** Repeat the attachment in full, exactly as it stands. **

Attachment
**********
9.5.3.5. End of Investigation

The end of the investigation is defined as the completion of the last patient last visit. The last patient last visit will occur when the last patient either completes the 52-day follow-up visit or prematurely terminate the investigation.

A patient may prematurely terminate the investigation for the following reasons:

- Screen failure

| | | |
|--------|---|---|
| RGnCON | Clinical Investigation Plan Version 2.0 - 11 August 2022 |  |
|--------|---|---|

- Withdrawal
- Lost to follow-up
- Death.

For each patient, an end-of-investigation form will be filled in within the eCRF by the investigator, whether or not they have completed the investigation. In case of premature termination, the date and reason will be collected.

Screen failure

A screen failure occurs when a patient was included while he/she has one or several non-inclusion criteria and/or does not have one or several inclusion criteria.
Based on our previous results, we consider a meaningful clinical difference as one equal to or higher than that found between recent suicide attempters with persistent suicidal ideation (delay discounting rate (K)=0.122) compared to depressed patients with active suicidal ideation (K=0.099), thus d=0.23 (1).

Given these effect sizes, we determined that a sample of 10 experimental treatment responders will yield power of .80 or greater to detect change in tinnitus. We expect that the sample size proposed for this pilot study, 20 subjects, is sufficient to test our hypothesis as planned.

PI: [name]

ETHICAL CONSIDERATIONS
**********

9.5.3.5. End of Investigation

The end of the investigation is defined as the completion of the last patient last visit. The last patient last visit will occur when the last patient either completes the 52-day follow-up visit or prematurely terminate the investigation.

A patient may prematurely terminate the investigation for the following reasons:

- Screen failure

| | | |
|--------|---|---|
| RGnCON | Clinical Investigation Plan Version 2.0 - 11 August 2022 |  |
|--------|---|---|

- Withdrawal
- Lost to follow-up
- Death.

For each patient, an end-of-investigation form will be filled in within the eCRF by the investigator, whether or not they have completed the investigation. In case of premature termination, the date and reason will be collected.

Screen failure

A screen failure occurs when a patient was included while he/she has one or several non-inclusion criteria and/or does not have one or several inclusion criteria.
Based on our previous results, we consider a meaningful clinical difference as one equal to or higher than that found between recent suicide attempters with persistent suicidal ideation (delay discounting rate (K)=0.122) compared to depressed patients with active suicidal ideation (K=0.099), thus d=0.23 (1).

Given these effect sizes, we determined that a sample of 10 experimental treatment responders will yield power of .80 or greater to detect change in tinnitus. We expect that the sample size proposed for this pilot study, 20 subjects, is sufficient to test our hypothesis as planned.

PI: [name]

ETHICAL CONSIDERATIONS